Nine University of Georgia faculty and staff members are being honored for exemplary service to the state during 2019-2020.
Walter Barnard Hill Fellow
Comparable to a distinguished professorship, the Walter Barnard Hill Fellow Award for Distinguished Achievement in Public Service and Outreach is UGA’s highest award in public service and outreach.
Carl Vinson Institute of Government
Walt McBride is a senior public service associate in the Carl Vinson Institute of Government and the institute’s representative to the state in the area of governmental education. In that position, McBride develops new certificate and certification programs, courses and curriculum, and organizes and facilitates conferences and events, evaluates programs and monitors contracts.
In his 21 years at the Vinson Institute, McBride has led more than 800 leadership and development and strategic planning sessions, providing relevant topics related to current and emerging trends and issues. He has worked with 15 statewide associations, 18 state agencies and regional commissions, three University System of Georgia institutions, the Technical College System of Georgia, dozens of cities and counties and 12 electric membership cooperatives.
McBride’s achievements have continued to grow since 2011, when he was presented the Walter B. Hill Award. In 2015, he oversaw the resurrection of the Georgia Certified Public Manager® (CPM) program, which the institute offered from 1976 to 1998 before it was discontinued because of a lack of interest.
To restore the program and gain accreditation from the National Certified Public Manager® Consortium, McBride developed 300 hours of curriculum covering seven competency areas and added a service-learning component, which allows participants to make an impact on communities throughout the state while earning their certification. Since its relaunch in 2017, the Georgia CPM® Program has drawn participants from 92 different state agencies and local governments, while also bringing inquiries from other states on how they can incorporate elements of the program into their own teachings.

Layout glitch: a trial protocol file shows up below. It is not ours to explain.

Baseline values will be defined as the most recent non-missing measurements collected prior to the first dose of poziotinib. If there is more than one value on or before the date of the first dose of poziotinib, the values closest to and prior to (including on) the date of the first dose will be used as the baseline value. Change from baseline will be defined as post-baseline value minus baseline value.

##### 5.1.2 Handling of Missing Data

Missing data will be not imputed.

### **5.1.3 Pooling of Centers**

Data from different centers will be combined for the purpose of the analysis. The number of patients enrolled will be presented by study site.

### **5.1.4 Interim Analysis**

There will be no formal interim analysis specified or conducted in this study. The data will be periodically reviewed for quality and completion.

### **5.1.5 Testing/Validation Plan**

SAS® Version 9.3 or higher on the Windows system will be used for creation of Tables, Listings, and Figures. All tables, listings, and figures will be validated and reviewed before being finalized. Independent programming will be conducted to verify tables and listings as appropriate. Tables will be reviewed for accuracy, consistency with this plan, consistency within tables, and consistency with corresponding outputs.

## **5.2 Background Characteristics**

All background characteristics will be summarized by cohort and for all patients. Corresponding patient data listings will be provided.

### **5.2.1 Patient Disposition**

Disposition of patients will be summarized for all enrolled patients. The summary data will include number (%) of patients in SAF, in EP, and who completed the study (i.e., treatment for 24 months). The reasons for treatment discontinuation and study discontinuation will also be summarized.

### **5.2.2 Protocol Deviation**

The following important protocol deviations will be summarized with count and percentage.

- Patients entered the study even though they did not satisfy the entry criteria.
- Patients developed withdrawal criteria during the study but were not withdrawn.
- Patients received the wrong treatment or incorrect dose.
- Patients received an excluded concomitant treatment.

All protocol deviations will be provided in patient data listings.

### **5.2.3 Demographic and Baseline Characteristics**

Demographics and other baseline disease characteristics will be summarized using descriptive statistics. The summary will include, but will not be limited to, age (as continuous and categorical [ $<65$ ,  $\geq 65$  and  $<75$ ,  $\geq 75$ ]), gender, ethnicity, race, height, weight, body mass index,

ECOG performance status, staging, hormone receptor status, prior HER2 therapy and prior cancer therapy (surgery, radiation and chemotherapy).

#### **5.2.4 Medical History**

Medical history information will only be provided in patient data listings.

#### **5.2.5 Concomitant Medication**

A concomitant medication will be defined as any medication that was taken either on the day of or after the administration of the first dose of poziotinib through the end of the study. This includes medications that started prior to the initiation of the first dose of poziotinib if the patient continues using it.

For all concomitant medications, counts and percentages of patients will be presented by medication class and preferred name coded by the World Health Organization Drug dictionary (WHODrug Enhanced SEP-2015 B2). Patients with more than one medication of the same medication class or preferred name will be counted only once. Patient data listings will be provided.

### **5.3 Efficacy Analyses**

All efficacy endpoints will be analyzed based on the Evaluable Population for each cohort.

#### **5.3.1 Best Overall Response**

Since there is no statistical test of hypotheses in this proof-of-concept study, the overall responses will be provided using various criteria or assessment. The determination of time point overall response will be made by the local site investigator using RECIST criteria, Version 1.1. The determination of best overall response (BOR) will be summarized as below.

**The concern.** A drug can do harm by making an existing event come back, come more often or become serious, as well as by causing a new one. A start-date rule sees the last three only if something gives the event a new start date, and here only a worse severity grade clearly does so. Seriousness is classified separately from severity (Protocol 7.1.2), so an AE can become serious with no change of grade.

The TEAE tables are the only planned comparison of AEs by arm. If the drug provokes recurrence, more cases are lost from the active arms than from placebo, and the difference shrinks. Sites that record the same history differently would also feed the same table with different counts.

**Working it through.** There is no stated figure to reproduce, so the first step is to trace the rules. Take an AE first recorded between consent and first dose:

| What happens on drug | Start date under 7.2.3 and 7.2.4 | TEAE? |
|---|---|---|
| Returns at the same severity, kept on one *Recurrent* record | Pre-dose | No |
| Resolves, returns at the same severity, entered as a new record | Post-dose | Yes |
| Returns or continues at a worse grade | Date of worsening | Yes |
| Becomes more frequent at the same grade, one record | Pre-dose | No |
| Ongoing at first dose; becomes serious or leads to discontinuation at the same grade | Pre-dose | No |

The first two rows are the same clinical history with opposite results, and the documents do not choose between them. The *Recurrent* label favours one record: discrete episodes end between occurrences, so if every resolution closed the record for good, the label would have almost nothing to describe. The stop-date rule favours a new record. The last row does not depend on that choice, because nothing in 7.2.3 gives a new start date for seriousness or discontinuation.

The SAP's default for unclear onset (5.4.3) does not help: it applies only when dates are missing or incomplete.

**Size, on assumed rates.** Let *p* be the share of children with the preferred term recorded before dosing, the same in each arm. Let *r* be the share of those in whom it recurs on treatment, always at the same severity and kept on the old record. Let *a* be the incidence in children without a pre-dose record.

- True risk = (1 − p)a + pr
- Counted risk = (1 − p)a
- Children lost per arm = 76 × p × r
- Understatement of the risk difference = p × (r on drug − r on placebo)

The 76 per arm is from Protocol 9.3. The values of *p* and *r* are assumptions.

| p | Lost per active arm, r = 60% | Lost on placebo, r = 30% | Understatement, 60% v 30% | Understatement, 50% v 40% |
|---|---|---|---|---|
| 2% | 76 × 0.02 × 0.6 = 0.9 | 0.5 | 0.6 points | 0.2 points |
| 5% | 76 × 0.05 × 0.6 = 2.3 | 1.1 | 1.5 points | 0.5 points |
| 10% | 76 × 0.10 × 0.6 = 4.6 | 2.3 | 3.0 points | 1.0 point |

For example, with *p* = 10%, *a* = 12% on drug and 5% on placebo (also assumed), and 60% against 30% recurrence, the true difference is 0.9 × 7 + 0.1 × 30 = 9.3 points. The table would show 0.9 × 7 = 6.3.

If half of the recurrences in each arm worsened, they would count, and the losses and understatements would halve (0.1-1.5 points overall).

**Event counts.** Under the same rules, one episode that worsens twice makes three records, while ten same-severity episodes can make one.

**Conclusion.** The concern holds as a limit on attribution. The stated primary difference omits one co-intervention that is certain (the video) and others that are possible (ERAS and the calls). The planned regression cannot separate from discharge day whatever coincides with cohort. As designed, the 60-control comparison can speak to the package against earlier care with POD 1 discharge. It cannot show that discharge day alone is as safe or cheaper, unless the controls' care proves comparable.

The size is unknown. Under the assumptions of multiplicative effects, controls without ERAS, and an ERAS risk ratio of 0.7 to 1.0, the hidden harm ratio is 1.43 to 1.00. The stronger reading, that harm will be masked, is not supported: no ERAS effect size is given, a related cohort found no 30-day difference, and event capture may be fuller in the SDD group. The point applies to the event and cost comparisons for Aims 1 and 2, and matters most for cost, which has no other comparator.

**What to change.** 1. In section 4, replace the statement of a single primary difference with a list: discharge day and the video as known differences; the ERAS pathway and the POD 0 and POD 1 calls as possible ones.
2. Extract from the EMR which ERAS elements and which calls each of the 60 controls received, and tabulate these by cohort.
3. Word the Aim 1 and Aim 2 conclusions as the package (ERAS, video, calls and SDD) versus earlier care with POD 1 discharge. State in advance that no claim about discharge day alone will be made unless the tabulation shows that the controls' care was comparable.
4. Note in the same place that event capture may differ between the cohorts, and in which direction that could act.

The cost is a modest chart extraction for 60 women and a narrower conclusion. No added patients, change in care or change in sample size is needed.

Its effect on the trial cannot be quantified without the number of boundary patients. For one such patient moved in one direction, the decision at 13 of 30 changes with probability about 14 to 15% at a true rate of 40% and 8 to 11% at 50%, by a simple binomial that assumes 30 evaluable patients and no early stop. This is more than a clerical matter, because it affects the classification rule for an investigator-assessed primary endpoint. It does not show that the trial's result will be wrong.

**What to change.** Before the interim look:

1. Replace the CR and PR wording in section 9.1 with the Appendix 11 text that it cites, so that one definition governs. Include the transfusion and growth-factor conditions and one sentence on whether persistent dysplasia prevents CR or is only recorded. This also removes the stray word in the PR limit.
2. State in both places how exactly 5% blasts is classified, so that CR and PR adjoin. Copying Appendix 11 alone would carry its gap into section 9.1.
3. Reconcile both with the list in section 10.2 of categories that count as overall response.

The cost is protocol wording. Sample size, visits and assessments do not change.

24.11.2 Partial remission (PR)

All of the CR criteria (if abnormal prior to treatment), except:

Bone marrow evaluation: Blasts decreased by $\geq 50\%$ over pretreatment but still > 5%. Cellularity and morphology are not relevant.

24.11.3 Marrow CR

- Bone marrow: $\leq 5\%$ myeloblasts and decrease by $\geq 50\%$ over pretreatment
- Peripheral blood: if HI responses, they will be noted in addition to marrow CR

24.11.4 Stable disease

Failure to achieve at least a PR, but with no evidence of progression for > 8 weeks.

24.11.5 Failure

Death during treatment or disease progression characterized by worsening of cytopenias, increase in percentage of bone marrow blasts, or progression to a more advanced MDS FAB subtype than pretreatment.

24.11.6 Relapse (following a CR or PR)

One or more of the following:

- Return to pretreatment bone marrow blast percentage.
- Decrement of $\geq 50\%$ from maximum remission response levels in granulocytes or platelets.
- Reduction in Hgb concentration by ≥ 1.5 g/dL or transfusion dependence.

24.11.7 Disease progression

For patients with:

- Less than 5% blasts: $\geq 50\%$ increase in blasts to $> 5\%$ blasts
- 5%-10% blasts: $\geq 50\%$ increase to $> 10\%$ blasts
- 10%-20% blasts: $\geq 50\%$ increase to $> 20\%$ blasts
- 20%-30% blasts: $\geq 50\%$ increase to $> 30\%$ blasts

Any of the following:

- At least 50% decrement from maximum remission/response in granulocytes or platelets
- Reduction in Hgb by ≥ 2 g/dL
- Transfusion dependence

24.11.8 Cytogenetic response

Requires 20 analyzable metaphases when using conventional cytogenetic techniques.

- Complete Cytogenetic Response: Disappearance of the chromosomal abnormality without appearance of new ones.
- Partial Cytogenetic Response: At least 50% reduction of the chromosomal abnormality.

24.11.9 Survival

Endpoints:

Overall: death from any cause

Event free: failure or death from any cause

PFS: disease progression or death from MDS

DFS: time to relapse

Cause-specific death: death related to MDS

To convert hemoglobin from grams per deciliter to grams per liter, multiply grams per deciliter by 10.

His other major accomplishments since 2011 include the development of a training program for federal administrators in Brazil, the creation of a leadership program for the Georgia Public Library Service and a close collaboration with the UGA College of Engineering and the American Public Works Association that resulted in an APWA-funded graduate research assistant position.
“Without a doubt, Walt has been instrumental in leading the way for developing leadership and management programs and curriculum for the public works profession, not only in the state of Georgia, but throughout North America,” said Stan Brown, director at large for APWA. “With sustained, distinguished and superb achievements in public service and outreach, and his lasting contributions to improving the quality of life in Georgia and throughout the nation, Walt McBride is most deserving of the Hill Fellow Award.”
College of Engineering